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joel_400

governor mods

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Well the girlfriend is out of town for a bit more than a month so I have time to play with engines on the dyno...I'm wondering what guys are doing to the governors to pass tech 3600 rpm at no load but then actually run more rpm loaded going down the track? I'm having a hard time finding this "top secret" info on the net. Which is understandable as nobody likes to share thier secrets. I'm just wanting to do a science project more than anything and have a pile of Kohler k series engines and parts to play with, so if it breaks on the dyno I can take the good pieces and throw another together. Haha Also would like to share what I find and maybe even post some videos if I can figure out how to do it!

Joel

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to bypass the governor a simple way would be (on the bench this is) is to rev it up from the carb and when on the track i bypass the arm that link the throttle to the governor with a stiff paper clip or something like that. i've never used this much and i've never raced but this is the only way i know to temporarily, to do it permanently you would either need to remove the air vane or metal spinning weights inside the engine i don't know kohlers very much but i guess small engines are mostly the same.

 

james

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I'm not looking to bypass the governor, just modify it to build more rpm under load yet still tach at a lower set rpm under no load to pass tech. Technically cheating yet everyone does it!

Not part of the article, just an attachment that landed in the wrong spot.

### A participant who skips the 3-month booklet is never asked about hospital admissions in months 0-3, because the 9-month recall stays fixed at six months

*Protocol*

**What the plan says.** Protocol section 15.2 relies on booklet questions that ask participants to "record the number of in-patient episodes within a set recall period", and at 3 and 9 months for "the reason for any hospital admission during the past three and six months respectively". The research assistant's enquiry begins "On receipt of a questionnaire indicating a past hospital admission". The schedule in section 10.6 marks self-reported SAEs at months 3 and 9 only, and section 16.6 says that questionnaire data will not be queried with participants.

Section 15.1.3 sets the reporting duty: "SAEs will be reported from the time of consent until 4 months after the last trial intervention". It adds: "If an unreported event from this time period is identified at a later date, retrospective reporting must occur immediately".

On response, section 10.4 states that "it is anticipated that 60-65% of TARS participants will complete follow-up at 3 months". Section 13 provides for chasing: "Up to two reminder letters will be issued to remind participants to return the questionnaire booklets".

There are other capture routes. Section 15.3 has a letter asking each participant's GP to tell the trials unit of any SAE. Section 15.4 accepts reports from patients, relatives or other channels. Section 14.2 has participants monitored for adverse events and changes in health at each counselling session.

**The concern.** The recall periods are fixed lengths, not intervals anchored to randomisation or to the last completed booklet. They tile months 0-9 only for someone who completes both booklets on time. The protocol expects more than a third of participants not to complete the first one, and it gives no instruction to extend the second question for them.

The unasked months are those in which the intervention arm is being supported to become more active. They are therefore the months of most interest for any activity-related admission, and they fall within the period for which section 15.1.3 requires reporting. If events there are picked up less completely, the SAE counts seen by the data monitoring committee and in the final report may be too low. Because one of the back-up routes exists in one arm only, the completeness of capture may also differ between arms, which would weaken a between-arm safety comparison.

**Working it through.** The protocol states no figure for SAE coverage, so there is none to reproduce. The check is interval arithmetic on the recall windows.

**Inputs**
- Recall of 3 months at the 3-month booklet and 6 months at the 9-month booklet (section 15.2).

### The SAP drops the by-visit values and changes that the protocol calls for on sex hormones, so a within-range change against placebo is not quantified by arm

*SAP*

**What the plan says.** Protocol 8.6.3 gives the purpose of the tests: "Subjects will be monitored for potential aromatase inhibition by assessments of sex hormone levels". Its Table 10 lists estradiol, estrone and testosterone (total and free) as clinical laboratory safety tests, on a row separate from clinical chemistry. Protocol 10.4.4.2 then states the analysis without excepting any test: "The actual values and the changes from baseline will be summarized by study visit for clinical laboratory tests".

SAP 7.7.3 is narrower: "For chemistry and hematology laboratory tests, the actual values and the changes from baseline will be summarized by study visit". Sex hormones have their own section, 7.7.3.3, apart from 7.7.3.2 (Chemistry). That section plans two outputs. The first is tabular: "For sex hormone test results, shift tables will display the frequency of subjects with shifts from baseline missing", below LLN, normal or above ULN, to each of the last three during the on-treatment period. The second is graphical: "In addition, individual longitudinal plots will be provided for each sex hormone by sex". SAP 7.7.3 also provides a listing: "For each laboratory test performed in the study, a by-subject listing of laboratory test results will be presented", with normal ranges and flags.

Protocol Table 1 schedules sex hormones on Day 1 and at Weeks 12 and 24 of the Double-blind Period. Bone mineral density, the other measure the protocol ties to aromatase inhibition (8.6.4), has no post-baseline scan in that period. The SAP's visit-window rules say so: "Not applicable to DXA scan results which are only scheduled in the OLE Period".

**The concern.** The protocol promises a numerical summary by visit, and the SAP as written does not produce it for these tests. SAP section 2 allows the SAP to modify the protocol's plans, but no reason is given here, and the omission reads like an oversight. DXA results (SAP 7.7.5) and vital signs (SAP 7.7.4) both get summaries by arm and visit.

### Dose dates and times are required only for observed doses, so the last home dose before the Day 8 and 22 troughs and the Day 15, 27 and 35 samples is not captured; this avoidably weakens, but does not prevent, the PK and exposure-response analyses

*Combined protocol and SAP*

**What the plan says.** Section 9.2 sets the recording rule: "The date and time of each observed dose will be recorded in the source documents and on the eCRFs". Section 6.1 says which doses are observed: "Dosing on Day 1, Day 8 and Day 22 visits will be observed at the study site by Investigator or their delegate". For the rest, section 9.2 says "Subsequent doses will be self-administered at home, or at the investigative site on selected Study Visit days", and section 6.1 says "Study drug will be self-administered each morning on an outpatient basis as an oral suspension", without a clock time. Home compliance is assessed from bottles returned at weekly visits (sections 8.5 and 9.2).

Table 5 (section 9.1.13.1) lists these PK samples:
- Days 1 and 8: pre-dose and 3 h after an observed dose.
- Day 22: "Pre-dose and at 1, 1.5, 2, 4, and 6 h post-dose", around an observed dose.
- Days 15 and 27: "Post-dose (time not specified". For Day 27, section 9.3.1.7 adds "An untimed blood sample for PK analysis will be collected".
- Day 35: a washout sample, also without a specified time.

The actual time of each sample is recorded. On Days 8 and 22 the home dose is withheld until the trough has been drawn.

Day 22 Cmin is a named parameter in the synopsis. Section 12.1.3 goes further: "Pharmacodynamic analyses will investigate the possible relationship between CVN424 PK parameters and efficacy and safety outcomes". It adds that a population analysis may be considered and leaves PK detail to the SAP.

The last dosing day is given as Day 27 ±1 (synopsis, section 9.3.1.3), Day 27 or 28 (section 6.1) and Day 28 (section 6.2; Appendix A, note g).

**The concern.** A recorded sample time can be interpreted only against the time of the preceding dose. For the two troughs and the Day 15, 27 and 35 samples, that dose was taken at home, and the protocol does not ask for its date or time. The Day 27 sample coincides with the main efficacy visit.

Joel

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You have to start by understanding how the governor works in the first place.  The K series (and many other small engines) use a gear with fly-weights and a spring.  The faster the gear spins the more force the fly-weights exert, usually through a cam or pin.  Pushing against this is a spring tensioned by the throttle lever.  At low throttle the tension is less, high throttle tensions it more.  The throttle plate of the carb is directly related to the position of the fly-weights, when they are pushed in by the spring the carb throttle opens, as they expand out the throttle closes.  

 

The skinny of all this is this:

 

As the engine is loaded at a set speed, it will begin to slow down.  When it slows the force of the flyweights acting against the governor spring lessens, causing the carb throttle to open.  The system balances out when the speed drop opens the carb throttle enough to hold the load.  

 

The more load against the engine, the further the carb throttle must open.  To open the carb further the fly-weights must exert more force against the spring.  This all means that to fully open the carb throttle, the engine speed must drop by X from the user throttle setpoint.  

 

You MUST keep the same spring force (this determines max RPM) but you can play around with the spring rate (this determines the X rpms mentioned above to open the throttle to full).  A stiller stiffer rate spring will move to full open throttle quicker than a weaker spring rate, but will also cause erratic and possibly unstable behavior.  You wouldn't want a large change, only slight.  I'd try using some fine tie-wire to band together a few coils of the factory spring, essentially stiffening it.  You will have to readjust the RPM limiter link after this a bit, then load it up and your full-load RPMs should be a bit higher.

 

 

Please note this is just the theory of it, I've never desired to actually do this as it'd be poorly suited for my daily worker!

Edited by jrc0528
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